America’s foolish trade policy with China is a bigger problem than supply chain woes

America ships billions of dollars overseas, importing far more than we export, especially to China. This makes America more economically and militarily vulnerable.

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A container port in eastern China on Dec. 7. The U.S. trade imbalance with China must end, a former Chicago congressman writes.

A container port in eastern China on Dec. 7. The U.S. trade imbalance with China must end, a former Chicago congressman writes.

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With 40 to 50 container ships sitting off the Southern California coast waiting to be unloaded, it would be a perfect time for the national mainstream news media to start talking about what we import.

They could address the American dollars we are shipping overseas, principally to our number one rival, the People’s Republic of China.

But the national media prefers to talk about the supply chain being clogged up, and Americans not being able to get their Christmas presents.

Opinion bug


The best way to unclog our supply chain would be to start paying the truck drivers and warehouse workers union wages. I’m talking about the truck drivers who carry the merchandise from the ships to the warehouses.

Those drivers, along with the warehouse workers, are working for low wages. That’s why there is a very short supply of drivers and workers available to move items along. Once merchandise is sorted at the warehouses, trains and union truck drivers are ready to move the merchandise cross country. Railroads are a great arsenal of terrific union jobs. They’re the main supplier of middle-class jobs in this land of the “Pilgrim’s Pride.”

Now, let’s get back to the focus of this column: Trade, and all the items we import from around the world — items that for economic and security reasons should be manufactured, produced and assembled here in the United States.

Why is this allowed to happen? Because it saves Americans a few dollars on product costs and brings greater profits to companies.

Some of the countries we import from more than we export to, just up to September of this year, are: China $255.4 billion; Mexico $78.3 billion, Vietnam $65.5, billion; Germany $51.8 billion; Japan $47.5 billion; Canada $34.2 billion; and Malaysia around $20.1 billion.

We shipped out to our top 15 trade partners approximately $780 billion in just the first eight months of this year. That projects to over $1 trillion for the year. There are many other countries with which we have trade deficits of perhaps $400 billion to $500 billion.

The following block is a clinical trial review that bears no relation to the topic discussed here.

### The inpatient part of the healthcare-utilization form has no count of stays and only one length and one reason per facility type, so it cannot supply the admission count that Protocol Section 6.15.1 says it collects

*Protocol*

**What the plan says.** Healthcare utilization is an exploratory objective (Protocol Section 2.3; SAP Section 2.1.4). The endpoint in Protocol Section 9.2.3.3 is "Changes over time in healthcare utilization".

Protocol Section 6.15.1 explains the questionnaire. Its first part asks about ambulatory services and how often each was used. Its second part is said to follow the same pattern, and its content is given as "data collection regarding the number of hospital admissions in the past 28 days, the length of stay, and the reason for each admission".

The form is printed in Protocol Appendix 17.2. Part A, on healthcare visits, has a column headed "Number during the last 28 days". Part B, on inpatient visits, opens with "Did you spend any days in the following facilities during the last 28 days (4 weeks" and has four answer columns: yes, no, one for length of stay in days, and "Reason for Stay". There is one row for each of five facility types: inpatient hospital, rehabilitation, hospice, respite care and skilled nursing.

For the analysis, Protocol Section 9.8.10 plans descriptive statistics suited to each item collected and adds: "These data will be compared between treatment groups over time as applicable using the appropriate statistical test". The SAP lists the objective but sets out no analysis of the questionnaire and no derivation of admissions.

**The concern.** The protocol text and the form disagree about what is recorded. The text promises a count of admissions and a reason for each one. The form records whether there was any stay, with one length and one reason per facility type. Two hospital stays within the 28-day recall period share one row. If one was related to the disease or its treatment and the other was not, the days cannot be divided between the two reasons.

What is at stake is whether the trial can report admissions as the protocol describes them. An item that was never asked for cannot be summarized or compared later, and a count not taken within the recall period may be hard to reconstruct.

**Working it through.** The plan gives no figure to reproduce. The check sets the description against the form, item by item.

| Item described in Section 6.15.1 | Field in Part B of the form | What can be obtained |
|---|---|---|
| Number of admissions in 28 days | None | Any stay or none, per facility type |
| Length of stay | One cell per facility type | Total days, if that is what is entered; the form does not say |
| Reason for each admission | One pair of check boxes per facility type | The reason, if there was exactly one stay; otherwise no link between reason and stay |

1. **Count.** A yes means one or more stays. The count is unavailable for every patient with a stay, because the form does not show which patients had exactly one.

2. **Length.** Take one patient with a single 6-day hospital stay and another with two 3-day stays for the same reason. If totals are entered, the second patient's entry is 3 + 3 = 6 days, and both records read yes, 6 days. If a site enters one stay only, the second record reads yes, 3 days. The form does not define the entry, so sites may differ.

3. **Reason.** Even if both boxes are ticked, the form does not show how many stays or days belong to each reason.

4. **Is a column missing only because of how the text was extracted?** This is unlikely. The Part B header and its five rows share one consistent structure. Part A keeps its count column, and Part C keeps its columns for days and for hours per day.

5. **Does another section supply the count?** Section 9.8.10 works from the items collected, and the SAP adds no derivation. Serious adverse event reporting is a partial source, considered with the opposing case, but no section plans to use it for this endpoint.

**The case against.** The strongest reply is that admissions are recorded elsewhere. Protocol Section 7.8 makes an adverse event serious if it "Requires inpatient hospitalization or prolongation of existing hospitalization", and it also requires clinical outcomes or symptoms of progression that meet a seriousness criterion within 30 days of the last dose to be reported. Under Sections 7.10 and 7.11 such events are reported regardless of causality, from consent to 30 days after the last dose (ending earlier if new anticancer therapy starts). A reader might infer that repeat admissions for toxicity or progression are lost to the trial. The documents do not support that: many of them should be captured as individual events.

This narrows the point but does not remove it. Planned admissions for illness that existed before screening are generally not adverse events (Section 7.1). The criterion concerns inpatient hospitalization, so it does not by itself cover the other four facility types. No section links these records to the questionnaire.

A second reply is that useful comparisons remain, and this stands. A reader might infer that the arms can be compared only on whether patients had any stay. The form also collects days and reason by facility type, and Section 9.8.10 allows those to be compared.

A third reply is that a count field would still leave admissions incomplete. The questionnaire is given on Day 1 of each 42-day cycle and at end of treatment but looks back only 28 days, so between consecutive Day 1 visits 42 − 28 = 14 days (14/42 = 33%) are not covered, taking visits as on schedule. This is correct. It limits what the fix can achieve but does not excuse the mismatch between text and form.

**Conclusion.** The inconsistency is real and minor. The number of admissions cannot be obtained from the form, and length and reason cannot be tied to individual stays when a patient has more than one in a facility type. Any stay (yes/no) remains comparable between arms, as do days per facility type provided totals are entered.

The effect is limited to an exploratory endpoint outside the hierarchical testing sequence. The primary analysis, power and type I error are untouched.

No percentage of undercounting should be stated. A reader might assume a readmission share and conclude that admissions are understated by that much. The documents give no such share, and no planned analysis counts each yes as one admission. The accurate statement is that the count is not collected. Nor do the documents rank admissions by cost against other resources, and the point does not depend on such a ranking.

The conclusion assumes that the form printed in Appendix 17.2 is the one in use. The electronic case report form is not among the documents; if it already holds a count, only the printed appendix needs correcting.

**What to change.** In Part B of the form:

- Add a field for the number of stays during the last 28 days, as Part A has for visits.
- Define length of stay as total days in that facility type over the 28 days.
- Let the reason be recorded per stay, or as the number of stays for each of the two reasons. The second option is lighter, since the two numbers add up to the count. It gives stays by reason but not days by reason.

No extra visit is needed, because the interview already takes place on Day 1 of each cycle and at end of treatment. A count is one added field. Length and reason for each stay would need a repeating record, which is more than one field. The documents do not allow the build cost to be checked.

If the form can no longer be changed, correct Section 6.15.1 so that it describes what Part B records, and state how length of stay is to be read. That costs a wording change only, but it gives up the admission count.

Imagine the good-paying jobs this has cost our country.

Some items we import are electronic equipment, machinery, boilers, nuclear reactors (yes, nuclear reactors), toys, games, furniture, apparel, iron, steel ... the list goes on.

Let’s remember what we did during World War II and after. With our patriotic spirit, initiative, hard work, dedication, intellectual properties, design, industrial might and unparalleled manufacturing, we became not only an unmatched military force, but Franklin Roosevelt’s arsenal of democracy.

We not only supplied our forces, but all of our allies too, with the tanks, ships, planes, guns and other military weapons that enabled us to defeat the Empire of Japan and Nazi Germany. Then we rebuilt Japan and all the countries in Europe that wanted our help.

That was the greatest display of economic and military power the world has ever seen. And it was all used for the good of mankind

Stealing intellectual property

Some argue the greatest beneficiary of our naïve trade policy, and that’s putting it mildly, is Communist China. Besides foolishly importing all of those items from China, we allow them to steal a great deal of our intellectual property.

What is not turned over by American companies looking to manufacture in China, the Chinese simply steal — by becoming friendly with employees with access to American intellectual properties, then threatening or bribing them. They then launch Chinese companies in their domestic market and export these same items to the world, driving out and bankrupting competition by selling at cut-rate prices.

The intellectual properties gathered by China are converted into military capabilities. So our trade relationship with China makes the United States very vulnerable economically and militarily.

Leaders in Washington have to get the message that this trade with China and other nations must stop, now. Our survival depends upon it.

William Lipinksi served as a Democratic member of Congress from Illinois’ 3rd District from 1993 to 2004.

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